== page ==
PHOENIX - Arizona House lawmakers agreed Tuesday to allow school districts across Arizona to spend the money this academic year that they already have despite arguments by Scottsdale and Mesa legislators who said the dollars are being wasted.
Rep. Joseph Chaplik, R-Scottsdale, said he believes that schools aren't using the money they have with teacher pay and classroom funding as priorities.
“I watch K through 12 funding as a broken system,'' he said.
“And we're repeating that broken system,'' Chaplik said. “The districts are not budgeting responsibly.''
One change he wants is to alter the system of paying superintendents, saying their salaries are “guaranteed even if they fail.''
Rep. Alexander Kolodin, R-Scottsdale, said that Arizona spends “more per pupil than most other countries in the world, with vastly superior results,'' though he did not mention multiple studies that show Arizona is at or near the bottom in spending per student among all the states.
“Where does the money go?'' he asked. “Before we just keep throwing more money at this problem, we need systemic reforms in terms of transparency and accountability to make sure that the money that we are intending to put into the classroom and give to teachers and students to facilitate education ... actually gets there.''
Rep. Justin Heap, R-Mesa, said student funding has nearly doubled in the last decade. “So, the question needs to be asked: What has Arizona received for its investment in education? And what we've received is failing schools where less than a third of our students are proficient in math and reading.''
"This is not a funding issue for some districts,'' said Rep. Rachel Jones, R-Tucson. "It's a mismanagement issue.
"I wasn't part of the Legislature last year who promised that money,'' Jones said, adding she's "not comfortable'' with that decision.
Rep. David Cook, R-Globe, who has championed Tuesday's vote, took issue with those comments.
"We all took an oath at the beginning of this session to uphold the constitution,'' he said. And, Cook said, approving a budget is "the No. 1 constitutional duty'' of the legislature.
"This money was in that budget,'' he said.
Tuesday's 46-14 vote is not the last word.
The Senate now needs to approve the same language before a March 1 deadline.
But Sen. T.J. Shope, R-Coolidge, the Senate president pro-tem, said leadership is confident there are the necessary 20 votes – two-thirds of the chamber - for final approval. What delayed a final Senate vote on Tuesday was that one supporter was missing.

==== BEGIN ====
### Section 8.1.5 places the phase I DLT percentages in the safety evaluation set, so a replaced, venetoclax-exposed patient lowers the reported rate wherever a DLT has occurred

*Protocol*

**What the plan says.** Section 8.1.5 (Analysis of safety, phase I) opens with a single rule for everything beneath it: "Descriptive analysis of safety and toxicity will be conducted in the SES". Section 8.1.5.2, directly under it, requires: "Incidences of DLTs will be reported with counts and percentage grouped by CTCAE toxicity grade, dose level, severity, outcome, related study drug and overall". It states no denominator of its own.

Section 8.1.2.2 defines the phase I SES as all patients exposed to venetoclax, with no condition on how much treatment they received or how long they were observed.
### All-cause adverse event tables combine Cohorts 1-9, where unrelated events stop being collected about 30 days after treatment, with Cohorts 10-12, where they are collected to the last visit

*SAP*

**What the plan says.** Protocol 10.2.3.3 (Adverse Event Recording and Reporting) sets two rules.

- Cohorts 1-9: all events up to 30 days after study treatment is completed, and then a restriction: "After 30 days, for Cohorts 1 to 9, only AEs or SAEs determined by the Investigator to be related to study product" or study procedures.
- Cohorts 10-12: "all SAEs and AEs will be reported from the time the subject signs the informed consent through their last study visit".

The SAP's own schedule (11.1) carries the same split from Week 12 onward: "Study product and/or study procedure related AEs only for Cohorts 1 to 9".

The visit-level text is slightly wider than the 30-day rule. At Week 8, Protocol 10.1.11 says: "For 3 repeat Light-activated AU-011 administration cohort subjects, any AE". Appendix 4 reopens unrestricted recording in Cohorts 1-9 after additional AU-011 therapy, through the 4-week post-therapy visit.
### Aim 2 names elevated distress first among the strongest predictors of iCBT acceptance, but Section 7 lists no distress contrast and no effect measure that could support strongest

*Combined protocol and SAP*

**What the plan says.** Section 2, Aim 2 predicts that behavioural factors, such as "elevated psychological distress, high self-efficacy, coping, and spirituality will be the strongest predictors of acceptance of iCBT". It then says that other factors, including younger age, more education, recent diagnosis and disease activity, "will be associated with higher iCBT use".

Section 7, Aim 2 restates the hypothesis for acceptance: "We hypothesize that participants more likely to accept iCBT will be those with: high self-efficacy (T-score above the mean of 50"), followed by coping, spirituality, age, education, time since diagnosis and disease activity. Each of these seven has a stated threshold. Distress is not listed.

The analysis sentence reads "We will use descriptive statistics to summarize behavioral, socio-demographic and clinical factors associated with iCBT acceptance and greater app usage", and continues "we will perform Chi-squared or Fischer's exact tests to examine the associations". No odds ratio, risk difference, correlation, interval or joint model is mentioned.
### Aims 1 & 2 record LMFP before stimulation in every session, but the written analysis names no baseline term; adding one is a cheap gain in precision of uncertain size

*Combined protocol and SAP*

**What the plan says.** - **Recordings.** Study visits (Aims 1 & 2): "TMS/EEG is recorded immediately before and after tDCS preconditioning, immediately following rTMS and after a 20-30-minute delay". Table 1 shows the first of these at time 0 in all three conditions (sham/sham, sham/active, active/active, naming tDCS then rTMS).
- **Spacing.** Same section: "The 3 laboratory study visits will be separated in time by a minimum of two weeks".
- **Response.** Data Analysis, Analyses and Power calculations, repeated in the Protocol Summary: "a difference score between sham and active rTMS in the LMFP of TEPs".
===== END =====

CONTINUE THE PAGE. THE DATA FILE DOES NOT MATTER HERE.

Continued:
Even if they approve the measure, it only takes care of current spending. Schools could find themselves in the same position for the next academic year.
At the root of the issue is a 1980 voter-approved constitutional measure which capped K-12 spending at current levels, with annual adjustments based on student growth and inflation.
The measure does allow lawmakers to approve a one-year override with a two-thirds vote. And that has occurred without incident in prior years.
What happened this school year is a convergence of two factors.
First, state lawmakers made a massive investment of new dollars, including making up for years during the last recession when schools did not get all the funds to which they were entitled.
Second, the COVID outbreak resulted in a departure of some children from school in prior years.
The result is that schools were authorized to spend nearly $7.8 billion this current academic year. But the constitutional spending cap sits at $6.4 billion.
Complicating matters is that former Gov. Doug Ducey, to get Democrat votes for his budget last year, promised to call a special session to waive the cap.
That never materialized before Ducey left office at the end of the year. And the constitution says if the cap isn't waived by March 1, schools need to cut an estimated 17% of their annual budgets - and do it in just the four months remaining in this academic year.
State schools chief Tom Horne, a Republican, warned that would force many schools to close. And Rep. Matt Gress, R-Phoenix, called that unacceptable.
“This effort is aimed at making sure that schools stay open and that students are prioritized,'' he said. “We believe that kids need to be in the classroom, not locked out of it.''
Rep. Lydia Hernandez, D-Phoenix, who has served on the school board of the Cartwright Elementary School District, said she agrees with some of the Republicans that there needs to be “systemic reform'' of education funding.
“I, for one, am not supportive of continuing to throw millions of dollars at an issue without fixing it,'' she said. But Hernandez said simply denying needed funds to schools in the middle of the academic year, as the failure of this measure would do, is not the answer.
“Until we fully invest and do our due diligence - and I'm talking about real investment, critical analysis in fixing this problem - we're not going to find that solution,'' she said. “Closing schools is not the answer.''
And Rep. Consuelo Hernandez, D-Tucson, questioned why some lawmakers would try, in the middle of the academic year, to force schools to make cuts she said would harm students.
“At this point we're playing games with their lives as well as everyone in education across Arizona,'' said Hernandez who is a member of the Sunnyside school board.
“This is a no-brainer,'' she said. “If we don't have teachers, if we don't have bus drivers, if we're not able to pay our bills just like any of you in this room, guess what? The lights turn off.''
There is an alternative to lawmakers having to vote on waivers of the education expenditure limit every year: rescind or at least sharply alter the 1980 cap. But that would require voter approval, with the next general election not until November 2024.
We’d like to invite our readers to submit their civil comments, pro or con, on this issue. Email AZOpinions@iniusa.org.